Twenty years ago today, I bought a car. Or at least, I started the day buying a car and ending it having a baby. It all happened so fast.
My husband at the time and I, babies ourselves, were about to have one and having just moved to the suburbs from Hoboken, were in the market for a second car. I had already started my maternity leave – unable to cope with the long train ride in and out of the city each day – and he was off for the Columbus Day holiday.
And so, much like Columbus whose journey brought him to an unexpected destination, we set sail in search of an extra set of wheels and ended up with me barfing up a giant meal in the hospital before giving birth.
Here’s what I discovered on that day all those years ago: being a mom is hard.
For months, I had envisioned all sorts of happy scenarios as I rubbed my growing belly and religiously devoured What to Expect but none of it prepared me for the reality of actually having the baby. I had been so focused on the actual birth that I was not prepared for the day-to-day slog of parenting.
And so I had my truly excellent natural childbirth, bringing my 7-pound son easily into the world, and then everything went off script. He couldn’t breathe. I couldn’t expel the pesky placenta. We both labored until being whisked off to the neonatal unit for him and the operating room for me.
I ended up on the sad-mommy floor, the section of the maternity ward that shielded moms whose pregnancies went awry from all the happy families cooing over their newborns with rooms overflowing with balloons and doting grandparents. It was like being in the Land of Misfit Toys, where for one reason or another, our square-wheeled babies couldn’t come join us for a snuggle in our hospital bed.
For many years afterwards – long before I had to end my marriage or had a child slip into the darkness of depression – the hardest thing I ever had to do was leave that hospital five days later without my baby. I had to leave him there, alone in an incubator with tubes running down his throat and wires attached to a shaved patch on his tiny head, and that, my friends, sucked.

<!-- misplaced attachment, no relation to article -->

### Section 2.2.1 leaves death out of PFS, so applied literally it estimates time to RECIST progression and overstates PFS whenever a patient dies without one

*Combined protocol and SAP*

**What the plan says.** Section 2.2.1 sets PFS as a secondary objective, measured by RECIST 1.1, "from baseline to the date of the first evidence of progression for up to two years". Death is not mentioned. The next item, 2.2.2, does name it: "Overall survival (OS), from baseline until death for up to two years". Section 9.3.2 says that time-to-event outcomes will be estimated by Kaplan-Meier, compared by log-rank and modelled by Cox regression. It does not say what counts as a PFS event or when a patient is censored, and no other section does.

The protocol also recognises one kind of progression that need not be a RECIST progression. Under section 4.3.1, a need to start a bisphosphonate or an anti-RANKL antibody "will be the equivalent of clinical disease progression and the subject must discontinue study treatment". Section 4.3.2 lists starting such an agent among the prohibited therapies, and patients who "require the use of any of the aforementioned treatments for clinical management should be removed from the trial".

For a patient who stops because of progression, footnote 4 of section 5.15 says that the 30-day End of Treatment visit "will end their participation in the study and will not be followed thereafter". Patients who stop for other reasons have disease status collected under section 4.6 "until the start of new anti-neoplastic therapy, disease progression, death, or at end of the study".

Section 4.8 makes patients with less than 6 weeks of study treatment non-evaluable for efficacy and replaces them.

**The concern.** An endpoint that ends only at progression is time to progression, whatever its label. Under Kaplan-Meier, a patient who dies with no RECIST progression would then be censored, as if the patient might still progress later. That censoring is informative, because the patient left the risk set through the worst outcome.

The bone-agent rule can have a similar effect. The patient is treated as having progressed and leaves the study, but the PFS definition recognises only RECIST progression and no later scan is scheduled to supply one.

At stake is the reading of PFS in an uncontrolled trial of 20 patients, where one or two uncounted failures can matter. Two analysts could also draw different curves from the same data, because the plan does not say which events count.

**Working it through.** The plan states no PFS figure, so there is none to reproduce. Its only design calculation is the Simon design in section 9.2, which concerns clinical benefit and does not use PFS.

I remember standing on the curb in front of the hospital with my mom and my mother-in-law waiting for my husband to come pull the car around and trying not to totally lose it, when the mother-in-law, probably trying to help take my mind off the dire situation, asked me how much weight I needed to lose.
And of course, the rest happened so fast. The baby quickly recovered and in less than a week, was home and crying all the time and making me wonder what the hurry was getting him out of the hospital in the first place. While he was there, I had been religiously pumping breast milk at home so that when he could finally be fed, I would be more than ready to accommodate his little thirst. We immediately began passing thrush back and forth to each other, which for him meant a little yeasty white patches inside his pink mouth and for me it meant searing pain across my left breast. Like it was on fire (which probably didn’t compare to the mind altering pain of the cracked nipples his siblings induced while feeding in the future, but I digress).
So, here’s what I learned 20 years, three more kids and one less husband later, I was reading the wrong book all those years ago. What to Expect When You’re Expecting? That’s completely misleading. Moms-to-be should read something like, You’ll Never Know What to Expect Parenting or Never-Say-Never as a Mom.
Because we are in many ways setting sail in unchartered waters when we become parents. We think we are clever, with our course clearly mapped and plugged into the GPS of our lives. But kids are tricky and bring with them lots of variables, their insecurities and emotions are their winds and tides that can blow you off course in a heartbeat. So we often end up standing on the shores of some strange land, not where we expected to be, much like Columbus ending up in the Bahamas rather than Asia. But here’s the thing: as much as I was sure 20 years ago that my life would follow a certain trajectory, I’ve discovered that it’s better in the Bahamas.